Isis, Biogen Strike Potential $299M Deal For Rare Spine Disorder Treatment

Xconomy San Diego — 

Isis Pharmaceuticals has found a new partner in Biogen Idec that’s betting a large amount of money on a new therapy for a rare spinal disorder in newborns.

Weston, MA-based Biogen Idec (NASDAQ: BIIB) said today that it has agreed to work with Carlsbad, CA-based Isis Pharmaceuticals (NASDAQ: ISIS) on an experimental antisense drug for spinal muscular atrophy in a collaboration that could be worth as much as $299 million. Isis will get $29 million in upfront cash, plus another $45 million from Biogen for development before it may choose to get a license. If Biogen buys a license to the Isis drug candidate, then Isis could get another $225 million in a license fee and milestone payments, plus a double-digit percentage royalty of product sales, if there are any.

Spinal muscular atrophy is a genetic disease that affects an estimated one out of every 10,000 newborns, and causes severe muscle atrophy and weakness. The disease is caused by a faulty version of a gene called survival motor neuron 1 (SMN1) which doesn’t produce enough of the SMN1 protein needed to maintain muscle strength. Spinal muscular atrophy has various forms that cause disability, and in the most severe cases, death in infants. The Isis drug, which comes as an injection into the spine and recently entered clinical trials, is designed to help produce more of the functional SMN1 protein.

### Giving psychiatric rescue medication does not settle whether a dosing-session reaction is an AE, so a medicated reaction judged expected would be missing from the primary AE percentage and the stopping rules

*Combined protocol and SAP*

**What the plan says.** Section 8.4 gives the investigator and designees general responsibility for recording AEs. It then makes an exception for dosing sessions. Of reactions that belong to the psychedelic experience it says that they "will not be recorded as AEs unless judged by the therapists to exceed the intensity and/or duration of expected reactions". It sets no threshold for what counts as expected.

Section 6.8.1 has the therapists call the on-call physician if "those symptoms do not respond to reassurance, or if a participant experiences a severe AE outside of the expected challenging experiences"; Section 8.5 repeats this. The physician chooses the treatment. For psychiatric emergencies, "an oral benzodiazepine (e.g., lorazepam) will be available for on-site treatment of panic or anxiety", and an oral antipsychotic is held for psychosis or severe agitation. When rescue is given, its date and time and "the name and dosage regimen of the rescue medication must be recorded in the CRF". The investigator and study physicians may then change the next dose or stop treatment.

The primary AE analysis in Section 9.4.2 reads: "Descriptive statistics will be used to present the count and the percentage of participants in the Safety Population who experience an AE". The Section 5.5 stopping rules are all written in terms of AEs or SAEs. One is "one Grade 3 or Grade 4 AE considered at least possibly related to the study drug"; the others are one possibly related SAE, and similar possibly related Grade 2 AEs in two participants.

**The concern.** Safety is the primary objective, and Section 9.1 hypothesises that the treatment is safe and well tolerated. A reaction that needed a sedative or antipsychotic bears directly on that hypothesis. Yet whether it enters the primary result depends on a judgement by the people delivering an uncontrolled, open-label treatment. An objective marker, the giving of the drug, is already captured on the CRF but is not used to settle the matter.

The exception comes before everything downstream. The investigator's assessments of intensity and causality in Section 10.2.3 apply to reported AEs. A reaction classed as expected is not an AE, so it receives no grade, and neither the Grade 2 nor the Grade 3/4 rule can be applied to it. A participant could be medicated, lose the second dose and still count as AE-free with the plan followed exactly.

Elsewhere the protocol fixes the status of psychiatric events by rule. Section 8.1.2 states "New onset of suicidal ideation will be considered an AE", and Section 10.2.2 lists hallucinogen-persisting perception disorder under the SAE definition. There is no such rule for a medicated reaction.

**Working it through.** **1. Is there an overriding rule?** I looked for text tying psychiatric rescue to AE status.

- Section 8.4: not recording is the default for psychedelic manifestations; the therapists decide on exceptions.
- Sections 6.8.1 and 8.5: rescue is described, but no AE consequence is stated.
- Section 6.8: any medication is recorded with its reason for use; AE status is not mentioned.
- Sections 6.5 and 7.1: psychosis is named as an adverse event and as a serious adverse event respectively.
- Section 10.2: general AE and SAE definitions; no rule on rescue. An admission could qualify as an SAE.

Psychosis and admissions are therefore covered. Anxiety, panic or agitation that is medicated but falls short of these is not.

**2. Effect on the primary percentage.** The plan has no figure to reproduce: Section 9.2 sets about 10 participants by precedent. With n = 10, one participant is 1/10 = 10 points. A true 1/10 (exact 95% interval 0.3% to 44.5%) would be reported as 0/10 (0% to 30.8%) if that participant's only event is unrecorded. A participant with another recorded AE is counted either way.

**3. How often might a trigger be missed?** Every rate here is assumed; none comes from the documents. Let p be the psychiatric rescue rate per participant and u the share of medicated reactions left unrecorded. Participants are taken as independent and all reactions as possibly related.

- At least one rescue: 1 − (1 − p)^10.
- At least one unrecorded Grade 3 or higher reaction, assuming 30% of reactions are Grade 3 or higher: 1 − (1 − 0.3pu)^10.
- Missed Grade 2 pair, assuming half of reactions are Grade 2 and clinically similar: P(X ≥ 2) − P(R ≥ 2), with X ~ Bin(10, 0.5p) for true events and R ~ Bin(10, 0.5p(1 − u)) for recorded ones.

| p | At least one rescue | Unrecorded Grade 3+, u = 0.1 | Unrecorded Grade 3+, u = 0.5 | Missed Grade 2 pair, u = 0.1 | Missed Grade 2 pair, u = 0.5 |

Spinal muscular atrophy “is a heartbreaking disease—it can kill children before their 2nd birthday and there are currently no therapies to treat the disease,” said George Scangos, Biogen’s CEO, in a statement. “It is exactly the kind of disease and program that we are focused on at Biogen Idec. The unmet need could not be any greater, the program fits with our mission to bring innovative therapies to patients with serious neurologic diseases, and Isis’ antisense compound has the potential to be a highly effective, first-to-market therapy for this deadly disease.”

Isis, whose business is built around doing scientific work on antisense drugs and then finding partners to finish development, said Biogen fits the bill for this condition because of its expertise in neurology.

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